At the time it sounded brilliant, however it came with problems. The main problem was that, objects found thier associated scripts based on thier name, so a sprite named "raymond" would try to use "raymond.script" this was perhaps a bad move, but we were married to it now, a better solution would have been to have a "scriptname" variable. But the problem, was now, certain objects should use the same script, and to do that it means the objects need to be named the same thing, and here comes the gotcha! if you are referencing an object by some identifier(a name) and there is more than one object with that same identifier(which we wanted to be possible to allow shared script use) then the reference becomes ambiguous =/

We got around this by making sure that no two objects could have the same name (if they wanted to be referenced), and it stunk of kludge =/

The Better Solution:

So now that the save game feature is absolutely neccisary, I have revisited this issue, and amazingly enough I have found an elegant solution, and here is the basis of how it works:

Each object has a previousPointer variable.

When an object is created (not loaded from file), previousPointer is set to NULL.

When an object is saved, the first value saved is the current pointer(this).

When an object is loaded, previousPointer is set to the value that was saved(see above^)

With this system, when we load an object we will always know what the LAST pointer of an object was, this is important, because it provides a unique pool of referencing, which is readily availible when the game is saved.

Now, for the script integration. It was neccisary to modify the scripting engine a bit for this to work. I had to implement a system of 'Re-Bind', that is, when a script is deserialized, all of it's variables that are objects, use thier values (which are the pointers that the objects WERE when they were saved) and it searches through the object store(which contains all game objects)looking at the object's previousPointer variable, trying to match it with theirs. If a match is found, it means that this object WAS the object that this script variable WAS referencing, so now, the script variable can take on the new object's pointer, and the reference will be restored.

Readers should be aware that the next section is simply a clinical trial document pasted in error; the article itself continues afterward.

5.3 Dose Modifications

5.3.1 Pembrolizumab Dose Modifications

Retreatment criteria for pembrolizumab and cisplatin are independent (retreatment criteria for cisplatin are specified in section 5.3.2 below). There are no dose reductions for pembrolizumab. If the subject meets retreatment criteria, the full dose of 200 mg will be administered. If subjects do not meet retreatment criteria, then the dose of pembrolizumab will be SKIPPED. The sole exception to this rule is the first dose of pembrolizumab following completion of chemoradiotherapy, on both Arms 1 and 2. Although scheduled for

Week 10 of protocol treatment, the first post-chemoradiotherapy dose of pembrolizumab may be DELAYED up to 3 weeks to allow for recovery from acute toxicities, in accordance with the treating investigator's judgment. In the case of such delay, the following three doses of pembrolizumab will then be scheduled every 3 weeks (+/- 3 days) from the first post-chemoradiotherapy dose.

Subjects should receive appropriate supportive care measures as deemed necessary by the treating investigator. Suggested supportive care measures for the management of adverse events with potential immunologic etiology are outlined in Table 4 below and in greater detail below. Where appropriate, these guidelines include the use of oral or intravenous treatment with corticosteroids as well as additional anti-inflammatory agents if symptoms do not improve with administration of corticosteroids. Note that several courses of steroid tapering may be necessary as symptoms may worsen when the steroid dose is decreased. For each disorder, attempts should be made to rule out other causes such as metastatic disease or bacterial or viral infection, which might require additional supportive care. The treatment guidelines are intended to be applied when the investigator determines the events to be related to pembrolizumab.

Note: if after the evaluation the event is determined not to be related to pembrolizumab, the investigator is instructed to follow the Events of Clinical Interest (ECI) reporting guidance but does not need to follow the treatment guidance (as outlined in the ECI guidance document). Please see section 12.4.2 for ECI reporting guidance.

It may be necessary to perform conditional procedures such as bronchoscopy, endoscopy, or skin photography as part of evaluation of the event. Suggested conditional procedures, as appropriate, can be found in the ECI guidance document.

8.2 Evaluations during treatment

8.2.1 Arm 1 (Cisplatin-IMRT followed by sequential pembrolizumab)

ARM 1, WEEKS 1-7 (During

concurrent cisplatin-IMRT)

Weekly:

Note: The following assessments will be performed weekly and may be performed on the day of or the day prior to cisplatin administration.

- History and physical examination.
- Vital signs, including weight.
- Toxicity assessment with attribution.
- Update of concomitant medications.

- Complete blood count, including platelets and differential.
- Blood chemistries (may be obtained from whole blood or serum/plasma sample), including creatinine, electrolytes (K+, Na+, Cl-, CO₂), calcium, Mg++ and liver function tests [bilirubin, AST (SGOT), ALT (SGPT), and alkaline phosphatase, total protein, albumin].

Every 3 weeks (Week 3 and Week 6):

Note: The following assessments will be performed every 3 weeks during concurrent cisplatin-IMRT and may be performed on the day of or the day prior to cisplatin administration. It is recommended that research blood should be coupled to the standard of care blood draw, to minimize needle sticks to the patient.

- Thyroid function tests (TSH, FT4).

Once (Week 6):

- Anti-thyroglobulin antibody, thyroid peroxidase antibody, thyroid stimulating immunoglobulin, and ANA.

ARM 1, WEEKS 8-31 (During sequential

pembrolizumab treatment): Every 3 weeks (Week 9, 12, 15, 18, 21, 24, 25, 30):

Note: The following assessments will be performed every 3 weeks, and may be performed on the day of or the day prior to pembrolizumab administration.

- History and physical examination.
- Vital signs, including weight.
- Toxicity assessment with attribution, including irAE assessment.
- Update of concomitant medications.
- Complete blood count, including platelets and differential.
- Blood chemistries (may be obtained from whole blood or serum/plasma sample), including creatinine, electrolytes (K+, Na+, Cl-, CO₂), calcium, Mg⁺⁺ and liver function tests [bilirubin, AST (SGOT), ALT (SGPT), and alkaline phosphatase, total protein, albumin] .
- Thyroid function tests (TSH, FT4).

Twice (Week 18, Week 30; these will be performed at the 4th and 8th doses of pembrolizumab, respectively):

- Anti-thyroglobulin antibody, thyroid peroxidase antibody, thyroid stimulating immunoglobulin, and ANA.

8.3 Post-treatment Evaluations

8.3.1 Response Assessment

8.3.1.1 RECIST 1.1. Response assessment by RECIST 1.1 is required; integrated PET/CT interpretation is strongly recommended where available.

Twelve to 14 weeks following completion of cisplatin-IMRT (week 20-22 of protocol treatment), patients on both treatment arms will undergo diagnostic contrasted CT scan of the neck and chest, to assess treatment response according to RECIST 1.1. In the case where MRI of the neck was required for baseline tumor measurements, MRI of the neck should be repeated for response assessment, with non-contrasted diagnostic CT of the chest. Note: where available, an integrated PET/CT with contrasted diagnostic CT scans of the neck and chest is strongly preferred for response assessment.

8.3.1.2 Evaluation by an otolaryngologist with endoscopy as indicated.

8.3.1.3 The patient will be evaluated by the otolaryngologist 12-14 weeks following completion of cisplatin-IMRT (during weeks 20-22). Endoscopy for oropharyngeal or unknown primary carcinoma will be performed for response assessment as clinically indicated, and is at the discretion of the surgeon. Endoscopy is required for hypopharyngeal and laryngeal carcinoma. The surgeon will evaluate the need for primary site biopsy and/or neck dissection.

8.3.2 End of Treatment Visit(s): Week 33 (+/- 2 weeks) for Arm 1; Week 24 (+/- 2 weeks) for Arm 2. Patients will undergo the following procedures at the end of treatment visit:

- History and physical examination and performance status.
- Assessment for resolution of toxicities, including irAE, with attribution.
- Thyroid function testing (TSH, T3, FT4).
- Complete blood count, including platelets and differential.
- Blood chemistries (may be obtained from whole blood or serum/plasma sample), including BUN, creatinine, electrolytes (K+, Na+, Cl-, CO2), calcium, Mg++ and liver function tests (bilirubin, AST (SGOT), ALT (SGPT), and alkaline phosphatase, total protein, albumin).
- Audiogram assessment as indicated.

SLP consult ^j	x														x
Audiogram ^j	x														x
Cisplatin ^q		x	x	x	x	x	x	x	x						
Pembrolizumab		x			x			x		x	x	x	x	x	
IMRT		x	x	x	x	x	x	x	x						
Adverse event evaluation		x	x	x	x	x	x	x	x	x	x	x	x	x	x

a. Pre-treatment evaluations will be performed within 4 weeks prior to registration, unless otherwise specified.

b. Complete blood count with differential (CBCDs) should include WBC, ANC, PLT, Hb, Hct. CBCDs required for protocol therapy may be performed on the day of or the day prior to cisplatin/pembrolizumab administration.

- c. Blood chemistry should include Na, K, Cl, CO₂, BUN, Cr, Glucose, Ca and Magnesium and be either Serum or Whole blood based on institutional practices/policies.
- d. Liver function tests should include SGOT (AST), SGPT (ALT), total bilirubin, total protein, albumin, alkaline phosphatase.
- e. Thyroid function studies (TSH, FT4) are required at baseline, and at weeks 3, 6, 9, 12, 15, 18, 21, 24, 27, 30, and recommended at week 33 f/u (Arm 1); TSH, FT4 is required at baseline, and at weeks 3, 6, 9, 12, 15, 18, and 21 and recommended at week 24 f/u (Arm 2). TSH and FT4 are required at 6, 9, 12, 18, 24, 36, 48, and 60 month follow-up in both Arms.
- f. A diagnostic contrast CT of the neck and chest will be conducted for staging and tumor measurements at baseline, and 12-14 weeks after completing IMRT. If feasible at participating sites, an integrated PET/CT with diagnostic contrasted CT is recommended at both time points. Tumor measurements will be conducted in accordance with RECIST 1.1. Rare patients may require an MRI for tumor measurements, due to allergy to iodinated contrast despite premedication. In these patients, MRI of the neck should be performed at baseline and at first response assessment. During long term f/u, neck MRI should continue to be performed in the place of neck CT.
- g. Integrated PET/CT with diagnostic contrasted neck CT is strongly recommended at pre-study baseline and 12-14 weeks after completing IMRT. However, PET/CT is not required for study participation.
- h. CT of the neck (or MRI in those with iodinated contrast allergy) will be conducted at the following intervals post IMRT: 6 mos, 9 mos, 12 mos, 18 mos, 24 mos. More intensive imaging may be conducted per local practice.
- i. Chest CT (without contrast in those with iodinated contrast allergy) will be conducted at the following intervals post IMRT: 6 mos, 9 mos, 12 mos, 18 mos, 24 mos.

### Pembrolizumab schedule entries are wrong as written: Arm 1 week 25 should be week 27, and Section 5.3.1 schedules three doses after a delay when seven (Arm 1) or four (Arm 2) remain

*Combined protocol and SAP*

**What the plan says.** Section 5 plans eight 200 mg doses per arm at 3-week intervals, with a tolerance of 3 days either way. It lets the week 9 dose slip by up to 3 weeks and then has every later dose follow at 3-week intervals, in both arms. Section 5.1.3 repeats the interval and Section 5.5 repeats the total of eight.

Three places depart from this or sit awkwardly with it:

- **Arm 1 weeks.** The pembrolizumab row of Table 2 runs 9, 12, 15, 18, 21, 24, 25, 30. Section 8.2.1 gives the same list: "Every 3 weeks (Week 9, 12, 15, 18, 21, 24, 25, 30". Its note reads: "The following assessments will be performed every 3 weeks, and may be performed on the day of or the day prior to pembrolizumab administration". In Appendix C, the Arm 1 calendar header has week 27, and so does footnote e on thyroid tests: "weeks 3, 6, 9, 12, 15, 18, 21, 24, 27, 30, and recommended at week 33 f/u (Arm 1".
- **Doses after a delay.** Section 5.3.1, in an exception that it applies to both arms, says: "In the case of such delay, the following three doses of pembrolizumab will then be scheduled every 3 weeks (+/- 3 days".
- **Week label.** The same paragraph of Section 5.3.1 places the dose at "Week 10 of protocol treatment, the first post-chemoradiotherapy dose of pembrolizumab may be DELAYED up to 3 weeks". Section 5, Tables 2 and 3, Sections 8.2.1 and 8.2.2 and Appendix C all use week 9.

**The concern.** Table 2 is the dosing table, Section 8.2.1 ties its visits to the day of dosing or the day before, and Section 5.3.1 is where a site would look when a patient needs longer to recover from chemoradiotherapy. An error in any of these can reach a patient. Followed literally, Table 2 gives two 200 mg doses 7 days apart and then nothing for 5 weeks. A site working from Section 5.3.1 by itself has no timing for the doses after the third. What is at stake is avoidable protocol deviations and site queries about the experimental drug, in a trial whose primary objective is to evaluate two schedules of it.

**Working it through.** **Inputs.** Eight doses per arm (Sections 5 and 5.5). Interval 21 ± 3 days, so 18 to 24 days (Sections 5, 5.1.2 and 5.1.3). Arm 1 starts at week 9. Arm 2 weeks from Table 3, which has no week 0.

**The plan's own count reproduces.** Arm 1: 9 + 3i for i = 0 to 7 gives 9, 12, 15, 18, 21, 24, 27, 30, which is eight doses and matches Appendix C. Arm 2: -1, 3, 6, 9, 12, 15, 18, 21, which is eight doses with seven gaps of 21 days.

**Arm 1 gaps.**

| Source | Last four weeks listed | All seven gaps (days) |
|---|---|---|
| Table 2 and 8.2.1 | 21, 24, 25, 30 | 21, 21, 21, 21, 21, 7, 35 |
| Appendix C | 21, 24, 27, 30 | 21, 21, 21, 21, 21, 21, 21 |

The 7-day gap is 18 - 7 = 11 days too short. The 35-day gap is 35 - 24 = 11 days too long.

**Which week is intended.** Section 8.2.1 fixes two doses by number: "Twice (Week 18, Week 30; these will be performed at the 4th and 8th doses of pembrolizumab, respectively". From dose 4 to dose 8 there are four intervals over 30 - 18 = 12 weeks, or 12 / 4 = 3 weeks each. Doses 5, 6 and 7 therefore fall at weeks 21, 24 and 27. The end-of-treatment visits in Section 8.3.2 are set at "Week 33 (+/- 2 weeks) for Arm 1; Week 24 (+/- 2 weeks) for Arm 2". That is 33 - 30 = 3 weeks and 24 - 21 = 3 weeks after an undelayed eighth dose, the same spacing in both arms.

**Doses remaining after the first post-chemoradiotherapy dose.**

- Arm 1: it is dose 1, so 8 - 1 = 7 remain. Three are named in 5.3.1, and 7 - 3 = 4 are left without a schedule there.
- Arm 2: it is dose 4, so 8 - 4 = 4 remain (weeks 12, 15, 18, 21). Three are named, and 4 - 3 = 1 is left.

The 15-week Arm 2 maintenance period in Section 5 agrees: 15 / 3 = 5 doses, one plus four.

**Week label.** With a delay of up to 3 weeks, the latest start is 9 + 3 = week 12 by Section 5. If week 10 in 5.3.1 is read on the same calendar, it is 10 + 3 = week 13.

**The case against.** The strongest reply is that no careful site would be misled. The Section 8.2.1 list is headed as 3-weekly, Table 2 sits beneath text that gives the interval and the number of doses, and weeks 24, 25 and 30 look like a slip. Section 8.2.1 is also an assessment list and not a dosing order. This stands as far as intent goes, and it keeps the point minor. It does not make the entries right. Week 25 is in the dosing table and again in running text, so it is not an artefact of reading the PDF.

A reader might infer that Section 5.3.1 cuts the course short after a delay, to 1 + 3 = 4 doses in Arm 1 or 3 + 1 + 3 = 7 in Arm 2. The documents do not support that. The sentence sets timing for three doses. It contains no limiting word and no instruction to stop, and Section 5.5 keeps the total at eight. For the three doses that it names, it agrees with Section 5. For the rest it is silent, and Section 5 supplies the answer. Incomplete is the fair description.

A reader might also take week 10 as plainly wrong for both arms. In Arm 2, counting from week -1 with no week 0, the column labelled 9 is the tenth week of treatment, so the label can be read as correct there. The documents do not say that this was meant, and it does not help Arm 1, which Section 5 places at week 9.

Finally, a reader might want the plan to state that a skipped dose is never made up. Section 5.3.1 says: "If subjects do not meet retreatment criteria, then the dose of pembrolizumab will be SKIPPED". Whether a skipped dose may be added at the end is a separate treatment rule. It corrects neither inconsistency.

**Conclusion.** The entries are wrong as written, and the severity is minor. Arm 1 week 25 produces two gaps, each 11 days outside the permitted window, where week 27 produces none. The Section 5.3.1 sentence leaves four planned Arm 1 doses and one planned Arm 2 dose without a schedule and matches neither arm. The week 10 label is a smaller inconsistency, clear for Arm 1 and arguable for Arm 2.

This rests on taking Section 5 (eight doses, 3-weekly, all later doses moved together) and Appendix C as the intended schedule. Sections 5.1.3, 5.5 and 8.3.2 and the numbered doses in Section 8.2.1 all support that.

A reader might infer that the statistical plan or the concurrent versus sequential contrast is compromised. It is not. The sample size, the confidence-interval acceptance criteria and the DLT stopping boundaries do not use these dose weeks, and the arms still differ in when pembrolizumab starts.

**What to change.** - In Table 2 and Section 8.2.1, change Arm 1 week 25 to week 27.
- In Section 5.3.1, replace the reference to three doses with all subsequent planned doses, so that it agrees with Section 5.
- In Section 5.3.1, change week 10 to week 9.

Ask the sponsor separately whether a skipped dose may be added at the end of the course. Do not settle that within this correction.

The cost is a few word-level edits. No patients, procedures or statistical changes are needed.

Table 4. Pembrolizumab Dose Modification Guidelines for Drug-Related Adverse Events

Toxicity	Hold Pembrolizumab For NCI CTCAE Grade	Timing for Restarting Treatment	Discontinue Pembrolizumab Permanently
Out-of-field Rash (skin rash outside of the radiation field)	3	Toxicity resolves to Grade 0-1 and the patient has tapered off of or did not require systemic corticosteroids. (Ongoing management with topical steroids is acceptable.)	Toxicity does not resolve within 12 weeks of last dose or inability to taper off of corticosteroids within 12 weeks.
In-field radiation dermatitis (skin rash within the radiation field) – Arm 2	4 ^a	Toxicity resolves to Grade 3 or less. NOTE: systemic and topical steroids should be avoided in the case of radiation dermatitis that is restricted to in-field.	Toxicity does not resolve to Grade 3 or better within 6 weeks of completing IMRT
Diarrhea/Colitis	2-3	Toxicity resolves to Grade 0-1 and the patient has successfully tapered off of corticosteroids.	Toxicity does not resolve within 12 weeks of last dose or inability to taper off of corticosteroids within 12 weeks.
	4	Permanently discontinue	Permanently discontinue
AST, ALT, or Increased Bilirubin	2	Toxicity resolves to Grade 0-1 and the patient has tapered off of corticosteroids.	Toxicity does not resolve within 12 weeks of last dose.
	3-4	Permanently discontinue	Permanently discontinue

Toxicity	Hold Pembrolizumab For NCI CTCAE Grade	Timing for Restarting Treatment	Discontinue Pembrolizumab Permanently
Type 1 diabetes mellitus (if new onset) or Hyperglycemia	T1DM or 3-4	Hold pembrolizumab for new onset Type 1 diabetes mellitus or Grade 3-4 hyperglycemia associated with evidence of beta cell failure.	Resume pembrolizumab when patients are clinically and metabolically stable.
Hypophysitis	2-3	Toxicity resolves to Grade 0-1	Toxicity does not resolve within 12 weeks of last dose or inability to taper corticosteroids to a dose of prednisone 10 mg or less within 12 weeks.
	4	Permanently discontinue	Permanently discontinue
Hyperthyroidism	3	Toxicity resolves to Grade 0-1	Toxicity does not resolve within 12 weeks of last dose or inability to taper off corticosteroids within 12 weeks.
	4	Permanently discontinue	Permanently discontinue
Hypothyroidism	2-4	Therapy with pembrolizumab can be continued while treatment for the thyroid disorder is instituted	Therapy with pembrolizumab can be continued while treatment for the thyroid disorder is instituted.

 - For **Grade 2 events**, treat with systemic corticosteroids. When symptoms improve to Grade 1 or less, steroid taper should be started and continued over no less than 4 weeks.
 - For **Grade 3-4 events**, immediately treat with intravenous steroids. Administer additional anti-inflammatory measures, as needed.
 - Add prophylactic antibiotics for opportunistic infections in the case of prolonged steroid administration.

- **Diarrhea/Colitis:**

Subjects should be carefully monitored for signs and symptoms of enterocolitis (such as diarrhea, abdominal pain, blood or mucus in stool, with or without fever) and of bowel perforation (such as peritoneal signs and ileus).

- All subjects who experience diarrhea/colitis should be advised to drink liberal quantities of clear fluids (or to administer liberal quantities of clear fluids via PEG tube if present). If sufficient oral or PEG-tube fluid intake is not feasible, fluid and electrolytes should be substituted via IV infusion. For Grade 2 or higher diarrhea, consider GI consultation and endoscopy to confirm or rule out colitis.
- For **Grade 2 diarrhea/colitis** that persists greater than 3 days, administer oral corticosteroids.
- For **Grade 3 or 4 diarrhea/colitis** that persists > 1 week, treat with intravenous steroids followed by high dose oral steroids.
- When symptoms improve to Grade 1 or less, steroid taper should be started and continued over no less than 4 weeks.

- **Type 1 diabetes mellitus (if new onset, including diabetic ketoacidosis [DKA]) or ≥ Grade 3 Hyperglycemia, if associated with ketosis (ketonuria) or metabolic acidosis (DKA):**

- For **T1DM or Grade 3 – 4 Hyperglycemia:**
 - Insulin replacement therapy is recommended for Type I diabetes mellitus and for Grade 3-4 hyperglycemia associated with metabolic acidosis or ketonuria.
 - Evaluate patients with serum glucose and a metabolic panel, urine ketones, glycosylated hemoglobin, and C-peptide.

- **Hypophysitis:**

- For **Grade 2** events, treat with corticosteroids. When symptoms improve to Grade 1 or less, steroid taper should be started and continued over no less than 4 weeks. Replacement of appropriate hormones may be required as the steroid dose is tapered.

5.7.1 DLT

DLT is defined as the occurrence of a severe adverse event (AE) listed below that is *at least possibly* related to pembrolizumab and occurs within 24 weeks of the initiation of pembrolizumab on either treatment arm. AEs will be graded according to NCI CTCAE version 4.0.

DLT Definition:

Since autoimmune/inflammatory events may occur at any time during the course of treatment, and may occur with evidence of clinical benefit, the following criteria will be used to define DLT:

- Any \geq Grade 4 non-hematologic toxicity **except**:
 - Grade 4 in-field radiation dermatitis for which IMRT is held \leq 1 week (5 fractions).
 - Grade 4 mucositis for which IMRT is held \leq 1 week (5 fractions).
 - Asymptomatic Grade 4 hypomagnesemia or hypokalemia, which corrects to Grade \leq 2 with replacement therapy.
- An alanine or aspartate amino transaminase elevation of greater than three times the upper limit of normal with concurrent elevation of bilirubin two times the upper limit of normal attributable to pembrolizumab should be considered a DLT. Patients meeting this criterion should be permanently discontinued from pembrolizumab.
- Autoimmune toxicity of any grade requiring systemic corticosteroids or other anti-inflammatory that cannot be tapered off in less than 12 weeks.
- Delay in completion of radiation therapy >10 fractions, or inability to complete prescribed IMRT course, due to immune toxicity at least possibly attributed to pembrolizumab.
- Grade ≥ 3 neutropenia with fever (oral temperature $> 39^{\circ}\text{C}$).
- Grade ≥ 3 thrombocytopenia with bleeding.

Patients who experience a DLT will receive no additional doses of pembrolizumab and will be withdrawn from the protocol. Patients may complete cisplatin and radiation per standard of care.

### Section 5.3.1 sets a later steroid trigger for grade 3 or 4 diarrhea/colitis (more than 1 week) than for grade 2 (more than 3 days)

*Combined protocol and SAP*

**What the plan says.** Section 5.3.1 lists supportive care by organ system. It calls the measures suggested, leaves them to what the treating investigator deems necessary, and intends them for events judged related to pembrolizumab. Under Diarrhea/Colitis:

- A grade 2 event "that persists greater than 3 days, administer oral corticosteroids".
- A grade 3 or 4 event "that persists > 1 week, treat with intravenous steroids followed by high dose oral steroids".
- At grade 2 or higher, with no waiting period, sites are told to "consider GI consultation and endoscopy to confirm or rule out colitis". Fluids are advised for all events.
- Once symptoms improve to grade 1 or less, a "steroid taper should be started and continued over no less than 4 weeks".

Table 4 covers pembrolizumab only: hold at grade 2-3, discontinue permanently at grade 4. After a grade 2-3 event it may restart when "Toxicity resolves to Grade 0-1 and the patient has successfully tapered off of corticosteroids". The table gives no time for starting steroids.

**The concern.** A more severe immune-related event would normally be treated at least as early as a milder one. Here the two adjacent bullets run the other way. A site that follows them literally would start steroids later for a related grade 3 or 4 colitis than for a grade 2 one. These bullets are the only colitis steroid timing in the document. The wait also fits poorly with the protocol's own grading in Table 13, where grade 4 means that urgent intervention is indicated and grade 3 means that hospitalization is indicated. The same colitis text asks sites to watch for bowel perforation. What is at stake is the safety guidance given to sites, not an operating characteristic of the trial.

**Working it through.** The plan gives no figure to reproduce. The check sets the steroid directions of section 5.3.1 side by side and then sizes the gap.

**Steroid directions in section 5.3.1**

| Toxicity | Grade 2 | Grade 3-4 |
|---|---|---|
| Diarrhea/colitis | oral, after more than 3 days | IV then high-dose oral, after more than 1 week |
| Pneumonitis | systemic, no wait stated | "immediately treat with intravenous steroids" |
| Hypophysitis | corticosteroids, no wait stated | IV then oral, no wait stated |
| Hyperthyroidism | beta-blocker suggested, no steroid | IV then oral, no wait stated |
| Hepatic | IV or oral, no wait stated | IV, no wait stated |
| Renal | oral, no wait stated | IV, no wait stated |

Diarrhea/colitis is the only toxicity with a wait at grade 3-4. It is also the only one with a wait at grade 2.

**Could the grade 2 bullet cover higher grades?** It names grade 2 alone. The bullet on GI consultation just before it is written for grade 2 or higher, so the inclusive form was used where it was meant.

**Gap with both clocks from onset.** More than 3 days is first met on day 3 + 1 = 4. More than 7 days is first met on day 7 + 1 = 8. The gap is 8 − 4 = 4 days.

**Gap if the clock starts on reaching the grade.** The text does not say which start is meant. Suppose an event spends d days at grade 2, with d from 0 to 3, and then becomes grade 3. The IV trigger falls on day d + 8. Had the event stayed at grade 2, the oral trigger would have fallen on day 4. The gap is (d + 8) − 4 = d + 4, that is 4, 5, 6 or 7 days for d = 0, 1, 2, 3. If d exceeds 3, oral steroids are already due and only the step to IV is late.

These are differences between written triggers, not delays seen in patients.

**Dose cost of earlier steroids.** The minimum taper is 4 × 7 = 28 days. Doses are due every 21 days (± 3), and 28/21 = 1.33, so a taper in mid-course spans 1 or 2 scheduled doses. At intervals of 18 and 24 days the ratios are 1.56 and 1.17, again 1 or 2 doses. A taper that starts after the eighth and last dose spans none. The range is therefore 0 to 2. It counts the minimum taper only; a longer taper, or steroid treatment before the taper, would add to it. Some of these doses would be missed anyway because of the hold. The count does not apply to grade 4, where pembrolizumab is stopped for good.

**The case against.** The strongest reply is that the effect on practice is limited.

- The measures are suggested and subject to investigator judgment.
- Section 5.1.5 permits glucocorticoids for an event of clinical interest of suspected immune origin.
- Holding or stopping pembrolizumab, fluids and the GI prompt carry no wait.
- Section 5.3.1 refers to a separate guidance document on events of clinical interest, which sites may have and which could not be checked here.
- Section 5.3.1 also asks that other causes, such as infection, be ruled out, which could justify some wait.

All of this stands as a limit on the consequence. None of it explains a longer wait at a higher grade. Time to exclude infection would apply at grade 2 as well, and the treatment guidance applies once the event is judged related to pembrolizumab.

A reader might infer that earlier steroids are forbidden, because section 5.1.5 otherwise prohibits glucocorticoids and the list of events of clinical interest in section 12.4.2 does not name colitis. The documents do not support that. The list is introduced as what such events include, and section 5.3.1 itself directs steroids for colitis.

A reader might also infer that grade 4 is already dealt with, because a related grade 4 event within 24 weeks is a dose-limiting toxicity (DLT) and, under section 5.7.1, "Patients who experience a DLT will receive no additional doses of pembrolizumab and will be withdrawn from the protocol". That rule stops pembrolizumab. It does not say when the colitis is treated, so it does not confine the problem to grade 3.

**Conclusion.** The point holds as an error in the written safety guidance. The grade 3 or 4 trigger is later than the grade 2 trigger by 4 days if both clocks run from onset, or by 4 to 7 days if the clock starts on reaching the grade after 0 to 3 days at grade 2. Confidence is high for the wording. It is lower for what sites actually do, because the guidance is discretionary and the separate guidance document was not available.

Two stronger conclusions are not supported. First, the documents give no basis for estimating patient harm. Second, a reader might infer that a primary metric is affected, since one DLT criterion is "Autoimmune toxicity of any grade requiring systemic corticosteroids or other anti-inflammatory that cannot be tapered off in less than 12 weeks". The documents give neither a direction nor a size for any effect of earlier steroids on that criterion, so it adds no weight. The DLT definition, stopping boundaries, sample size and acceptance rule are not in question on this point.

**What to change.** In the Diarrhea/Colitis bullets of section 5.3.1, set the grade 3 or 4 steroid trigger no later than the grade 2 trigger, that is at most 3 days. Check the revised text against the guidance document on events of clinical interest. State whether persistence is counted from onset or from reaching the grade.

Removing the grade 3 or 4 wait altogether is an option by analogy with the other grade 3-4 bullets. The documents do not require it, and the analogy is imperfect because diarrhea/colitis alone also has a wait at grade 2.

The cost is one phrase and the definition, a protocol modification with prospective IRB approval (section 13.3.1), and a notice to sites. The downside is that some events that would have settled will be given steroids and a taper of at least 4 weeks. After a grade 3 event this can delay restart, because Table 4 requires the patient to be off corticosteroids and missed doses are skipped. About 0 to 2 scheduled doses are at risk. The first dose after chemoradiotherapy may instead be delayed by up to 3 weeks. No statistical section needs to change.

The change that was neccisary, was to add an Object type to the script engine, so that i could identify what variables needed to be re-bound, this was a 'fairly' simple change, and really, it simply used a modification of the Number type, and can only be passed directly, for instance:

obj1=FunctionThatReturnsAnObjectExplicitly();
obj2=obj1;
FunctionThatTakesAnObjectExplicitly(obj2);

you cannot express a specific address though:

obj=10238740;
//above would be of type Number not Object

and numerical manipulation will always result in a number type

obj3=obj1+obj2;
//obj3 will be a number even if obj1 and obj2 are objects

these limitations arn't that big of a deal, since most of them (barring PERHAPS direct address assignment) you would never want to do; All logical operations are intact and work just like numbers.

//numerical comparison
if(obj1!=0)
{
//woot!
}

//numerical comparison
if(obj1==obj2)
{
//woot!
}

In short, a much more elegant solution, and small development time (3 days * 6 hours = 18hours)

Hopefully somone finds this informaative =D
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Once I get something rendered I should write a scripting system. Or download Lua. Or something.

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Correction

Once I get something rendered I should have ALL my teeth pulled out with pliers write a scripting system. Or make things easy on myself download Lua. Or something.

unless you are making somthing as simple as:

sequential function execution(as in no branching or logic)

then you are gonna be tearing your hair out, from the parsing alone =D

imagine...

write some code to parse this into somthing that you could execute:

if(a==b&&d==c||c!=a)
{
while(a<50)
{
ret=func1(10.0,"w00t",b);
}
switch(d)
{
case 10:
func2("omg!");
break;
case "n0es!":
func3("argh!!");
break;
}
}

Think you can do that? huh? HUH!?

Well my scripting engine does, and know what, it was a bitch to make =/ I was hyped up on caffine for like 2 weeks =/

=D